February 01, 2010
Above is a taste of what the road that I live on looks like. That stretch of tarmac shown looks gnarly, but you don't get a sense of how epically bad it is until you've driven it in the Z. It's like getting punched in the chin by Mike Tyson and watching Shrek Forever After in 3-D, both at the same time. After getting my bones jolted from their sockets during my first few passes, I learned to take it real slow over that patch. Like, barely moving slow.
Otherwise, the Z was a blast. Exceptionally controlled, with superb handling. Just watch out for the rough spots.
Warren Clarke, Automotive Content Editor @ 18,755 miles
January 08, 2010
What the hell is taking so long for Gran Turismo 5 to come out? They built Rome faster. Like you, I was hoping for Santa to bring me a copy, but no, now Sony says it'll be summer before the fun begins.
Meanwhile, I've been playing a lot of Need For Speed. Yeah, I know. It's a game for wanks. It's arcade-y. Not realistic enough. But it's fun and Kevin Smith our Editorial Director is heavy into Forza 3 so I keep from playing it for political reasons that I really shouldn't go into here. Plus, I can drive a silver 2009 Nissan 370Z just like our long-term car on nights when I've gotten home in some other, maybe, less interesting ride.
Not that the 370Z is exclusive to NFS. The GT5 North American "Time Trial Challenge" competition involves playing through a demo that has you race a Nissan 370Z on the road course at the Indianapolis Motor Speedway.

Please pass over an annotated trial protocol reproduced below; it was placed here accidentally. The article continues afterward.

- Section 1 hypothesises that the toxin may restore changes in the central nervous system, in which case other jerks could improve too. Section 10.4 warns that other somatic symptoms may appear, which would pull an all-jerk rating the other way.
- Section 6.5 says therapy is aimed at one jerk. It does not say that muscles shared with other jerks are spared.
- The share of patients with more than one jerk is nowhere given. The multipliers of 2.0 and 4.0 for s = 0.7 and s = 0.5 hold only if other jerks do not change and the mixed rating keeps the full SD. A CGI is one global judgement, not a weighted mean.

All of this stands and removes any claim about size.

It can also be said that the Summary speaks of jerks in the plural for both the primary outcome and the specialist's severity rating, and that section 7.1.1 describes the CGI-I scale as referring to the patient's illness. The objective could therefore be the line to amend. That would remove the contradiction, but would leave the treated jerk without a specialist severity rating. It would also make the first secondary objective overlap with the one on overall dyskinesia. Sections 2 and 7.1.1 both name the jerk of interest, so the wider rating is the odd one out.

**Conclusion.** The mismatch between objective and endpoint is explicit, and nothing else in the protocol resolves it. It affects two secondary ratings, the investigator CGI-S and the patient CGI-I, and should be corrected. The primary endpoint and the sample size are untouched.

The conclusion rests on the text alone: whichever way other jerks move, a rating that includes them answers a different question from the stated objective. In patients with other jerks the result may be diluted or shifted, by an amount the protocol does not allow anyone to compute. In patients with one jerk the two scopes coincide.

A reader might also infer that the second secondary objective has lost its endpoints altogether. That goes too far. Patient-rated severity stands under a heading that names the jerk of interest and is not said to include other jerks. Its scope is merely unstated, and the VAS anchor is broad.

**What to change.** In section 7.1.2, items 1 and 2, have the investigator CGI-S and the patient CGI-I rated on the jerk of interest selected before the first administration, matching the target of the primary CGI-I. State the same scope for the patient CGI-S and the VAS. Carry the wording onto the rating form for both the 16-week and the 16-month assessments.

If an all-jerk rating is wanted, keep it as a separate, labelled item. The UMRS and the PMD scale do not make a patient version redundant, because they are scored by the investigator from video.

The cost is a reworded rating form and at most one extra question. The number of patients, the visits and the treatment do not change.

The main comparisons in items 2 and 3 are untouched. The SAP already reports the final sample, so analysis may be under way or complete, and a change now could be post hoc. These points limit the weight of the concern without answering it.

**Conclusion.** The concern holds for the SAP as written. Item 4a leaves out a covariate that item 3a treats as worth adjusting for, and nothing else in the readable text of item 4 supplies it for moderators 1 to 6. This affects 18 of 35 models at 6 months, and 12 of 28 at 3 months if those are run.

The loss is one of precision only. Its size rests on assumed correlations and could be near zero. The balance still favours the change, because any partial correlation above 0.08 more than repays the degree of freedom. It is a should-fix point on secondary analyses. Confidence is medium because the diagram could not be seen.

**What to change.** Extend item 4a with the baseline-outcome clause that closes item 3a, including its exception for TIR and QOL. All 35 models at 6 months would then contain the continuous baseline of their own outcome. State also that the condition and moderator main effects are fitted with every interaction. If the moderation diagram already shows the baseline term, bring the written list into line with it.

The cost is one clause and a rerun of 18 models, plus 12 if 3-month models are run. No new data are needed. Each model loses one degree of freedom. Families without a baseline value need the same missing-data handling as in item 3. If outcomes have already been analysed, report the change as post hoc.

You drive the course in two time trial events, aiming for the best combined lap time. And if you're really good, you could be the one U.S. resident or the one Canadian resident (one of each) to win VIP packages to the 2010 Indy 500. Check out this demo video, then tell me which game you're into: GT5 or NFS or FM3. Or, do you prefer to go out and actually drive real cars?
Scott Oldham, Inside Line Editor in Chief
January 05, 2010
I'll grant you this: The 332-horsepower 3.7-liter V6 in our 2009 Nissan 370Z serenades you with all kinds of noise and vibration when you ride close to its 7,500-rpm redline.
But I would still take this V6 over almost every other six-cylinder in this price range, because like it or lump it, the VQ-series V6 is athletic. There's enough torque to get the car out of the hole in a hurry and power builds noticeably as you work up to higher engine speeds. This engine isn't about having a nice-and-easy flat torque band; you're building up to something.
I just can't get excited about the 306-hp 3.8-liter V6 in the Hyundai Genesis Coupe and the 304-hp 3.6-liter V6 in the Chevrolet Camaro. They sound pretty good. They have nice, flat torque bands. But there's no athleticism in the way they rev, and if you're driving a car with two doors, why scrimp on that?
Of course, the twin-turbocharged, direct-injected, 3.0-liter inline-6 in the BMW 135i gives me pause. It has that perfectly flat, boring torque curve I've railed against, but it's so powerful and so smooth, and I so can't be blamed for liking it...